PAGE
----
# Another Mechanics Problem Using Vectors

1. May 22, 2013

1. The problem statement, all variables and given/known data
the unit vectors i and j are parallel to the cordinate axey Ox and Oy. Two particles A and B each have a mass of 0.4kg, they both leave the origin O at the same time, and move in the x-y plane. The velocity vectors at t time for A and B are $(4t\hat{i} + 6t\hat{j})m/s$ and $(3t^2\hat{i}-2\hat{j})m/s$ respectively.

A: calculate in Joules the kinetic energy of B when t=2
B: Find the acceleration vector of A and prove the force acting on A is constant
C: Calcualte to the nearest 0.1N the magntiude of F and find to the nearest degree the angly between Oy and the line of action of F.
D:Find the distance between A and B when t=2.

I am unsure on all of them to be honest, I am not sure if I am using the vectors correctly and especially my integration as I cant see where any integration constants are.

2. Relevant equations

KE=0.5mv^2
F=ma

3. The attempt at a solution
Part A:
First I find the magnitude of the velocity of B
$$\dot{r_b}= 3(2)^2\hat{i} - 2\hat{j} \\ \dot{r_b} = 12\hat{i} - 2\hat{j} \\ |\dot{r_b}|= \sqrt{12^2 + 2^2} = 12.17m/s$$
and then use that in the KE formula
$$KE=\frac{1}{2}mv^2 \\ KE=\frac{1}{2}0.4(12.17)^2 \\ KE=0.2 \times 148.11 = 29.62J \\$$

Part B:
I differentiate to get the acceleration vector
$$\ddot{r_a}=4\hat{i}+6\hat{j}$$
and as the I and J components are not functions of time that means the force must be constant as the acceleration is constant. Is that correct?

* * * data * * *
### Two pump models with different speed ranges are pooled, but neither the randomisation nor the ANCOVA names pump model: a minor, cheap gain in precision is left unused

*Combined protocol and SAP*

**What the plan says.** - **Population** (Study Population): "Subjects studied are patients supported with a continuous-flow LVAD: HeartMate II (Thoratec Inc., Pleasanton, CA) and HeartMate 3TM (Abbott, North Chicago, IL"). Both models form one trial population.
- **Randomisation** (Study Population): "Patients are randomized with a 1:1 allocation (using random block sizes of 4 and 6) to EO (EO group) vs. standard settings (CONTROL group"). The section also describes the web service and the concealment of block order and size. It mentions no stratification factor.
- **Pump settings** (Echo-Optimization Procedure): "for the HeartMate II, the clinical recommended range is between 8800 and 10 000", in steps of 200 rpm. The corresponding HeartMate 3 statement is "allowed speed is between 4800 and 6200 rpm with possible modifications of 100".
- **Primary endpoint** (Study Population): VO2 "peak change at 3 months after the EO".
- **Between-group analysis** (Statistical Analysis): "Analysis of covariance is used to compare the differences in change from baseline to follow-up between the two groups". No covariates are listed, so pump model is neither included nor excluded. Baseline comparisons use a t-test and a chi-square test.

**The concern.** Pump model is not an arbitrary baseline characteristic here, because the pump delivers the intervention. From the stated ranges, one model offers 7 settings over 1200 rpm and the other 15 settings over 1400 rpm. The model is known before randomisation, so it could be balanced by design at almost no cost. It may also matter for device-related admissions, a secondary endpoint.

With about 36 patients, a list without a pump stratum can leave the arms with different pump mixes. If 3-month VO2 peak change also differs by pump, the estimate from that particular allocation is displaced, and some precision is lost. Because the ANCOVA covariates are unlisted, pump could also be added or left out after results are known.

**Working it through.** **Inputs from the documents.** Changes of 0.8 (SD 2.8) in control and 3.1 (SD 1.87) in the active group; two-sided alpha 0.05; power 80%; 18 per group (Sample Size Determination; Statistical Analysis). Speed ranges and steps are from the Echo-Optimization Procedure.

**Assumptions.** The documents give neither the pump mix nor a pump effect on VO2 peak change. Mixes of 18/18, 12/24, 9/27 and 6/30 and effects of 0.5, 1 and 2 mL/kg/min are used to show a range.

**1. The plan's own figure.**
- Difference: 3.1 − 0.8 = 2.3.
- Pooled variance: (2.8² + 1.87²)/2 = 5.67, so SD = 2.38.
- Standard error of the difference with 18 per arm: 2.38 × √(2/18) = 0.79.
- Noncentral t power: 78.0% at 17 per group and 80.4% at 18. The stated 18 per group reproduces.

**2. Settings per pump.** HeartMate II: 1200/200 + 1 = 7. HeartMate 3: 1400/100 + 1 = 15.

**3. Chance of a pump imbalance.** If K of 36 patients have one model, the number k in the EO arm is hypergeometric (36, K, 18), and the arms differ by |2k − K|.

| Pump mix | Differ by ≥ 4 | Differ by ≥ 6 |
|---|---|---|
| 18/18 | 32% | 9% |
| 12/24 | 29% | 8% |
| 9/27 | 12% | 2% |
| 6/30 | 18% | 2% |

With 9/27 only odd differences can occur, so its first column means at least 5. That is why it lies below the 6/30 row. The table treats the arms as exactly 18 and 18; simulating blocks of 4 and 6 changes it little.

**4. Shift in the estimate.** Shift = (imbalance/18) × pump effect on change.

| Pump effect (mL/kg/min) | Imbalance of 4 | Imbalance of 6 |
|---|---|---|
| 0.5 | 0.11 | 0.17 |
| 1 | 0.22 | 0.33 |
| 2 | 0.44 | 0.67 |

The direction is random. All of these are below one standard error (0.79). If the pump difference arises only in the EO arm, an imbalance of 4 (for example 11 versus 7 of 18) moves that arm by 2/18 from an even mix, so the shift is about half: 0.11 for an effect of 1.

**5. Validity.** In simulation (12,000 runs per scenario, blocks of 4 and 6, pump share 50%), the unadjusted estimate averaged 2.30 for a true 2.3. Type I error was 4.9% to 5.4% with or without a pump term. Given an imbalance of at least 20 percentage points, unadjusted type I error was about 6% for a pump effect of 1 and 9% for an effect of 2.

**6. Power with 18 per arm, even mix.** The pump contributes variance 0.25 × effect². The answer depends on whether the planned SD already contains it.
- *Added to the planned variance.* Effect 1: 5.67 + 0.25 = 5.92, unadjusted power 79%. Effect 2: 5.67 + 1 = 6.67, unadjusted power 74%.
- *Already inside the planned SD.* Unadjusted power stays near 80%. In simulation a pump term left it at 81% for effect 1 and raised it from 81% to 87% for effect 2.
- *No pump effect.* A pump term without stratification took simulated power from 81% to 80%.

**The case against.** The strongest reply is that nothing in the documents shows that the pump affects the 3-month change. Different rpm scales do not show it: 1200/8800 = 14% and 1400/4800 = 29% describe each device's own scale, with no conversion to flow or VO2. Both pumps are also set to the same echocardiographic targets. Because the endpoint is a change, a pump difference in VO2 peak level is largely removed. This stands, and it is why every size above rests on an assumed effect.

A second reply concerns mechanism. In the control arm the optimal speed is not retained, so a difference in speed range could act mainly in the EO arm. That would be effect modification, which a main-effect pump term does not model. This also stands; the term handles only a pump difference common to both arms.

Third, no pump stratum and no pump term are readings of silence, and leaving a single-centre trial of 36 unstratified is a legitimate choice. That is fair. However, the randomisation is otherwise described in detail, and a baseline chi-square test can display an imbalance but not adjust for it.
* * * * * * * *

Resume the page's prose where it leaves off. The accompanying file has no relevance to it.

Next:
Part C:
I use newtons second law to find F
$$F=0.4(4\hat{i}+6\hat{j}) \\ F=1.6\hat{i}+2.4\hat{j} \\ |F|=\sqrt{1.6^2+2.4^2}=2.9N$$
And then to get the angle i did..
$$arctan(\frac{2.4}{1.6})=56.31 \\ 90-56.31=34°$$
to the nearest degree, I took the 56.31 from 90 as the question wants the angle between F and the y-axis, i hope I done it correct.

Part D:
To find the distance I first found both of the position vectors by integrating.
$$r_a=∫(4t\hat{i}+6t\hat{j}) \ dt = 2t^2\hat{i}+3t^2\hat{j} \\ r_b=∫(3t^2\hat{i}+2\hat{j}) \ dt = t^3\hat{i}+2t\hat{j} \\$$
And it asks when t is 2 so then i found the position vectors for both when t=2
$$r_a=2(2)^2\hat{i}+3(2)^2\hat{j} = 8\hat{i}+12\hat{j} \\ r_b=(2)^3\hat{i}+2(2)\hat{j} = 8\hat{i}+4\hat{j}$$
And then taking b from a
$$(8\hat{i}+12\hat{j})-(8\hat{i}+4\hat{j})=8\hat{j}$$
and then the magnitude
$$\sqrt{8^2}=8m$$

Any help is appreciated. :)

Last edited: May 22, 2013
2. May 22, 2013

### BruceW

your answers to parts A,B,C all look correct. But in part D, you use
$$r_b=∫(3t^2\hat{i}+2\hat{j}) \ dt = t^3\hat{i}+2t\hat{j} \\$$
But I don't think this is right, because the velocity vector that was given is:
$$(3t^2\hat{i}-2\hat{j})m/s$$
Maybe you accidentally forgot the minus sign?
p.s. excellent name :)

3. May 23, 2013

Ah thanks for point that out!

So should it be...

$$r_b=∫(3t^2\hat{i}-2\hat{j}) \ dt = t^3\hat{i}-2t\hat{j} \\$$
and then taking the difference and magnitude then becomes..
$$(8\hat{i}+12\hat{j})-(8\hat{i}-4\hat{j})=16\hat{j} \\ \sqrt{16^2}=16m$$

4. May 23, 2013

### BruceW

yep. looks good, nice work! pretty neat too. it makes it easy to read, so thanks!

5. May 23, 2013